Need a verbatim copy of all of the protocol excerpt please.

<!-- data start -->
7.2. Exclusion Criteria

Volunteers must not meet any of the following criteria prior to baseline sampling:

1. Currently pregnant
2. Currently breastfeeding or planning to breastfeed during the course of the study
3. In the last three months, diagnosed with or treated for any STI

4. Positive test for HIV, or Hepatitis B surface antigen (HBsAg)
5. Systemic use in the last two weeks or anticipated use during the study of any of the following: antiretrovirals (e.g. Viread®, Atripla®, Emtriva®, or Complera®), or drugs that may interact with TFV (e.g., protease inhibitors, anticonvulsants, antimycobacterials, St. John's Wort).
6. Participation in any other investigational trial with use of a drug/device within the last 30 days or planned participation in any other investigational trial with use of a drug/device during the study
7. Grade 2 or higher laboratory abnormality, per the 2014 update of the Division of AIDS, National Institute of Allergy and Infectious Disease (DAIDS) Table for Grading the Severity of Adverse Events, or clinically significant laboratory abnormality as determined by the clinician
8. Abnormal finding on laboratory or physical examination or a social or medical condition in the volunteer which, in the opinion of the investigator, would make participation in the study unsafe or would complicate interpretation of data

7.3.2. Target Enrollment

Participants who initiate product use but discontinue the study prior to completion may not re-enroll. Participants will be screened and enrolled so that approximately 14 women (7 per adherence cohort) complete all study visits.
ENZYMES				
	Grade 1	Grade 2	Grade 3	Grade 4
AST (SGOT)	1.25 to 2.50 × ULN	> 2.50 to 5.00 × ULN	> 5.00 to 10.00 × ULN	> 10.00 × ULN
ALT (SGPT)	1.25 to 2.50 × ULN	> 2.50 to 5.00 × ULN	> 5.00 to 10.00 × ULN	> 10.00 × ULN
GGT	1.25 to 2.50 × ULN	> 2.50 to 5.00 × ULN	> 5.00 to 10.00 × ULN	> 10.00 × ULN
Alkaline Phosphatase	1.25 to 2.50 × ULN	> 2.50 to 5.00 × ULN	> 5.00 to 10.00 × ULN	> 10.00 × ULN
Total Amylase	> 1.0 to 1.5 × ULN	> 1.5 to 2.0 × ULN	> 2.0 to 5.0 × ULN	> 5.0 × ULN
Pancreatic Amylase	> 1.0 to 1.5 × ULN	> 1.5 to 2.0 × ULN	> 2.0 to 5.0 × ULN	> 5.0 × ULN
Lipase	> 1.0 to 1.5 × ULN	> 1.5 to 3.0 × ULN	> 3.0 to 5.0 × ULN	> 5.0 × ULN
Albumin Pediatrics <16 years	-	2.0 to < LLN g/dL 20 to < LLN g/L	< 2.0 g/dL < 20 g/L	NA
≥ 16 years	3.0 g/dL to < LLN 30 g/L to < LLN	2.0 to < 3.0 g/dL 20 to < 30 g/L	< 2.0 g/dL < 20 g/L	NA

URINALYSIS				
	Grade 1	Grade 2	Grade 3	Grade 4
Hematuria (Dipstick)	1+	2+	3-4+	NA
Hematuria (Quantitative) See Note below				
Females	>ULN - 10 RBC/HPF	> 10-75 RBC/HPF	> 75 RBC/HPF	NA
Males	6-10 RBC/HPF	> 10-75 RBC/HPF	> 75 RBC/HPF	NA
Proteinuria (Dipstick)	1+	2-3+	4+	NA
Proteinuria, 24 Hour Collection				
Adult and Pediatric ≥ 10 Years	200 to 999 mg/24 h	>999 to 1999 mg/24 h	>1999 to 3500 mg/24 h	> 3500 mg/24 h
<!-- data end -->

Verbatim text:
7.2. Exclusion Criteria

Volunteers must not meet any of the following criteria prior to baseline sampling:

1. Currently pregnant
2. Currently breastfeeding or planning to breastfeed during the course of the study
3. In the last three months, diagnosed with or treated for any STI

4. Positive test for HIV, or Hepatitis B surface antigen (HBsAg)
5. Systemic use in the last two weeks or anticipated use during the study of any of the following: antiretrovirals (e.g. Viread®, Atripla®, Emtriva®, or Complera®), or drugs that may interact with TFV (e.g., protease inhibitors, anticonvulsants, antimycobacterials, St. John's Wort).
6. Participation in any other investigational trial with use of a drug/device within the last 30 days or planned participation in any other investigational trial with use of a drug/device during the study
7. Grade 2 or higher laboratory abnormality, per the 2014 update of the Division of AIDS, National Institute of Allergy and Infectious Disease (DAIDS) Table for Grading the Severity of Adverse Events, or clinically significant laboratory abnormality as determined by the clinician
8. Abnormal finding on laboratory or physical examination or a social or medical condition in the volunteer which, in the opinion of the investigator, would make participation in the study unsafe or would complicate interpretation of data

7.3.2. Target Enrollment

Participants who initiate product use but discontinue the study prior to completion may not re-enroll. Participants will be screened and enrolled so that approximately 14 women (7 per adherence cohort) complete all study visits.
ENZYMES				
	Grade 1	Grade 2	Grade 3	Grade 4
AST (SGOT)	1.25 to 2.50 × ULN	> 2.50 to 5.00 × ULN	> 5.00 to 10.00 × ULN	> 10.00 × ULN
ALT (SGPT)	1.25 to 2.50 × ULN	> 2.50 to 5.00 × ULN	> 5.00 to 10.00 × ULN	> 10.00 × ULN
GGT	1.25 to 2.50 × ULN	> 2.50 to 5.00 × ULN	> 5.00 to 10.00 × ULN	> 10.00 × ULN
Alkaline Phosphatase	1.25 to 2.50 × ULN	> 2.50 to 5.00 × ULN	> 5.00 to 10.00 × ULN	> 10.00 × ULN
Total Amylase	> 1.0 to 1.5 × ULN	> 1.5 to 2.0 × ULN	> 2.0 to 5.0 × ULN	> 5.0 × ULN
Pancreatic Amylase	> 1.0 to 1.5 × ULN	> 1.5 to 2.0 × ULN	> 2.0 to 5.0 × ULN	> 5.0 × ULN
Lipase	> 1.0 to 1.5 × ULN	> 1.5 to 3.0 × ULN	> 3.0 to 5.0 × ULN	> 5.0 × ULN
Albumin Pediatrics <16 years	-	2.0 to < LLN g/dL 20 to < LLN g/L	< 2.0 g/dL < 20 g/L	NA
≥ 16 years	3.0 g/dL to < LLN 30 g/L to < LLN	2.0 to < 3.0 g/dL 20 to < 30 g/L	< 2.0 g/dL < 20 g/L	NA

URINALYSIS				
	Grade 1	Grade 2	Grade 3	Grade 4
Hematuria (Dipstick)	1+	2+	3-4+	NA
Hematuria (Quantitative) See Note below				
Females	>ULN - 10 RBC/HPF	> 10-75 RBC/HPF	> 75 RBC/HPF	NA
Males	6-10 RBC/HPF	> 10-75 RBC/HPF	> 75 RBC/HPF	NA
Proteinuria (Dipstick)	1+	2-3+	4+	NA
Proteinuria, 24 Hour Collection				
Adult and Pediatric ≥ 10 Years	200 to 999 mg/24 h	>999 to 1999 mg/24 h	>1999 to 3500 mg/24 h	> 3500 mg/24 h